Potential Health Effects
In the areas
where depleted uranium was used in southern Iraq, a number of serious
health problems have emerged among both soldiers and civilians.
There are also large numbers of soldiers who served in the Gulf with Allied forces and in the Iraqi army, who are now suffering from mysterious illnesses - often referred to as Gulf War syndrome. Many of these illnesses reflect those seen among Iraqi children and civilians. For example, of the 697,000 US troops who served in the Gulf, over 90,000 have reported medical problems. There are also defects reported among their newborn children. In a veterans community in Mississippi, 67% of the children were born with malformations.
although we can point to these facts and statistics in relation
to the use of depleted uranium, it is impossible to prove a
causal link. Just as it is impossible for scientists to
prove a causal link between the leukaemia clusters around Sellafield
nuclear power station, and radioactivity released from the plant.
It is not scientifically possible to categorically state that
depleted uranium has caused any particular illness in any person
- certainly, in relation to the Gulf War, there were many other
'compounding' factors - other toxics present which could be
linked to illnesses.
other heavy metals, depleted uranium is chemically toxic:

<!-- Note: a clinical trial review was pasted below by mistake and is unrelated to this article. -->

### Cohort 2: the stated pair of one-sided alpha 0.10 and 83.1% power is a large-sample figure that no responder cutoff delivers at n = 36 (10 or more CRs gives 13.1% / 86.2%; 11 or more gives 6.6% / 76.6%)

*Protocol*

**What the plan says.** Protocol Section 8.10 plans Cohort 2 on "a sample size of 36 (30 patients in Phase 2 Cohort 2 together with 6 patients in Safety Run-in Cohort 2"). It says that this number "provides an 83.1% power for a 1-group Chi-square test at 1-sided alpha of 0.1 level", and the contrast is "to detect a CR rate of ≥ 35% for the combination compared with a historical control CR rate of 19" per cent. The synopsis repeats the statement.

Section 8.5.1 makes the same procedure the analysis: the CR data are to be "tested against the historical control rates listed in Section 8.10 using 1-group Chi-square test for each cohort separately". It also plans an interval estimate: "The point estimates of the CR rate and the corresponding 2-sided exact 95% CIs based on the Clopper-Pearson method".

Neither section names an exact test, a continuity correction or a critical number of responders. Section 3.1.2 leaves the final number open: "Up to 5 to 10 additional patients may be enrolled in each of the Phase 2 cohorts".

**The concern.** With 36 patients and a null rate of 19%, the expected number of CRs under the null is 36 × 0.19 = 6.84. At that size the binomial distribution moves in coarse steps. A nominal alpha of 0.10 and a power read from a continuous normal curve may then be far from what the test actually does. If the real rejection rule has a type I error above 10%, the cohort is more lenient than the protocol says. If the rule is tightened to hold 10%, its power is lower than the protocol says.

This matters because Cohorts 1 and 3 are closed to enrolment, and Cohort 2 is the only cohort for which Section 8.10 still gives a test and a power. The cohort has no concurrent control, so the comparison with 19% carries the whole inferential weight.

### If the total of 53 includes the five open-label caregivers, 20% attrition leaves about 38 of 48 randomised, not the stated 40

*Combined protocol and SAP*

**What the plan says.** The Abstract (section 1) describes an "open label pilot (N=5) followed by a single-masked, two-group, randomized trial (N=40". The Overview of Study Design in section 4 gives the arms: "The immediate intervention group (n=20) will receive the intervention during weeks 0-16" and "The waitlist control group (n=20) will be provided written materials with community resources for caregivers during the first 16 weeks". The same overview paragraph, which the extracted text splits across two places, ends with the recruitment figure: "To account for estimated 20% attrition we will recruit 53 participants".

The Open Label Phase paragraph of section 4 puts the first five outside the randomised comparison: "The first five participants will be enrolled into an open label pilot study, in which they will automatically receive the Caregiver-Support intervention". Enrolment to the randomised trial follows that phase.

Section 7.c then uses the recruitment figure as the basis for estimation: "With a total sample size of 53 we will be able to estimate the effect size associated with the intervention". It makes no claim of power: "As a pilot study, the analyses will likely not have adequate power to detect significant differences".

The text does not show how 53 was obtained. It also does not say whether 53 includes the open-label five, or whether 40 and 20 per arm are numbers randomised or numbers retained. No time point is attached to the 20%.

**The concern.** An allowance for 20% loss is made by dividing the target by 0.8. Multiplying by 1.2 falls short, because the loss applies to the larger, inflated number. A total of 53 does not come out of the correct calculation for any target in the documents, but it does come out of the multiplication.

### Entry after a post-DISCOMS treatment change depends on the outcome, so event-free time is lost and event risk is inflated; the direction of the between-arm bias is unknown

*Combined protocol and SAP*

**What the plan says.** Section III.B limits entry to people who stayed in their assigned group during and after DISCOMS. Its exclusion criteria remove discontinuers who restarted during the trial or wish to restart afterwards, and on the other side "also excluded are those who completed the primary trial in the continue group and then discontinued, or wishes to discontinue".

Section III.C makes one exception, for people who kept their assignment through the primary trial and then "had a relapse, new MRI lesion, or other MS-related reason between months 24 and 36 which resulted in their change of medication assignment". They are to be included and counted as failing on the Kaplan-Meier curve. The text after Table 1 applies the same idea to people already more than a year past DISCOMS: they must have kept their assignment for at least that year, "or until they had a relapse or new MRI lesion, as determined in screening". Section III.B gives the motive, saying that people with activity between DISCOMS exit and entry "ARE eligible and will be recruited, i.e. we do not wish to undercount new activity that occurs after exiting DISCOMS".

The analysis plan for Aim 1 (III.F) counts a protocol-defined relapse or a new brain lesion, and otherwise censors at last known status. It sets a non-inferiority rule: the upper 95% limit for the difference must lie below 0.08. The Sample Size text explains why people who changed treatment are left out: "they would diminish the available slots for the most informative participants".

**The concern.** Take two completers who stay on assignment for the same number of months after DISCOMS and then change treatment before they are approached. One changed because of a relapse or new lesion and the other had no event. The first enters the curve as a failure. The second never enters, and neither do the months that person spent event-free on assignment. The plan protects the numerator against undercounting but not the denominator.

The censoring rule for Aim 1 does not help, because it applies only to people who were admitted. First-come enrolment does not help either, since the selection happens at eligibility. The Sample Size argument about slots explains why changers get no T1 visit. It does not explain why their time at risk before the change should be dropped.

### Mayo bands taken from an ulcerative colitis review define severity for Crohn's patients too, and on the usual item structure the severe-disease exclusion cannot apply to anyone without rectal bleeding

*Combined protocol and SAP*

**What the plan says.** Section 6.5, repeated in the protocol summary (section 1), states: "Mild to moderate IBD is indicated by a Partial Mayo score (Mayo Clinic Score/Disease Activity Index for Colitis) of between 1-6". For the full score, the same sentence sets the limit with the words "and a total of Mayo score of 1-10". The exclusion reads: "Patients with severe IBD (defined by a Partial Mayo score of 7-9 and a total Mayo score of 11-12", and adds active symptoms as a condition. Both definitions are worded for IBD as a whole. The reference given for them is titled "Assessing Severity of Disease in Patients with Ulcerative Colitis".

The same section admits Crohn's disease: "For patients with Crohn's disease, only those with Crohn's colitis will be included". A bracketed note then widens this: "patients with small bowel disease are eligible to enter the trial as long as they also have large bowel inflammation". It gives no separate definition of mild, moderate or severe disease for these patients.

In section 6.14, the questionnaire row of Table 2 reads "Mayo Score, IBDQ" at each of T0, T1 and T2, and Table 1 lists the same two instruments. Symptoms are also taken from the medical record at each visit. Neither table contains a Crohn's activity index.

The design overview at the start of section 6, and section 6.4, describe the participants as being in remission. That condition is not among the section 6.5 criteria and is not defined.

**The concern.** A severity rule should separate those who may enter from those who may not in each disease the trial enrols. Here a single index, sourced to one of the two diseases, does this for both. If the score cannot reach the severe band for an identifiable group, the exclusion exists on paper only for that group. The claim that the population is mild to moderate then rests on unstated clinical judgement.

it causes chemical poisoning of the body, particularly to
kidneys and tubules.
they can be stopped by a piece of paper they are sometimes
considered less dangerous than beta (which need a centimetre
of aluminium to stop it.) or gamma (which need several feet
of lead to stop it), but that is only when they are outside
of the body. As the Low Level Radiation Campaign and
other scientists have proved, an alpha source next to living
tissue can severely damage the DNA in the nucleus of the cell,
cause mutations and later cancers. On its way from the lungs
to the bladder the depleted uranium spends time in the blood
and could get lodged in a capillary or tissue anywhere in
the body and cause cancer there. This is why depleted uranium
is so dangerous if it is in the body: particularly if it stays
there for many years.
Uranium can pass the placenta causing congenital malformation and can be carried to the infant in mothers milk. It can damage the ovum and sperm causing genetic damage.
Therefore, when we look at the properties of depleted uranium, the effects it could have on the body, and compare this with the medical problems among depleted uranium workers, Gulf veterans, Iraqi civilians and so on, we cannot rule out depleted uranium as one of the causes.
_ _ _ _ _ _ _ _ _ _ _ _ _ _ _ _ _ _ _ _ _ _ _ _ _ _ _ _ _ _ _ _ _ _ _ _ _ _ _ _ _ _ _ _ _
Read more articles about The Gulf War Veterans
Page last updated: January 28, 2003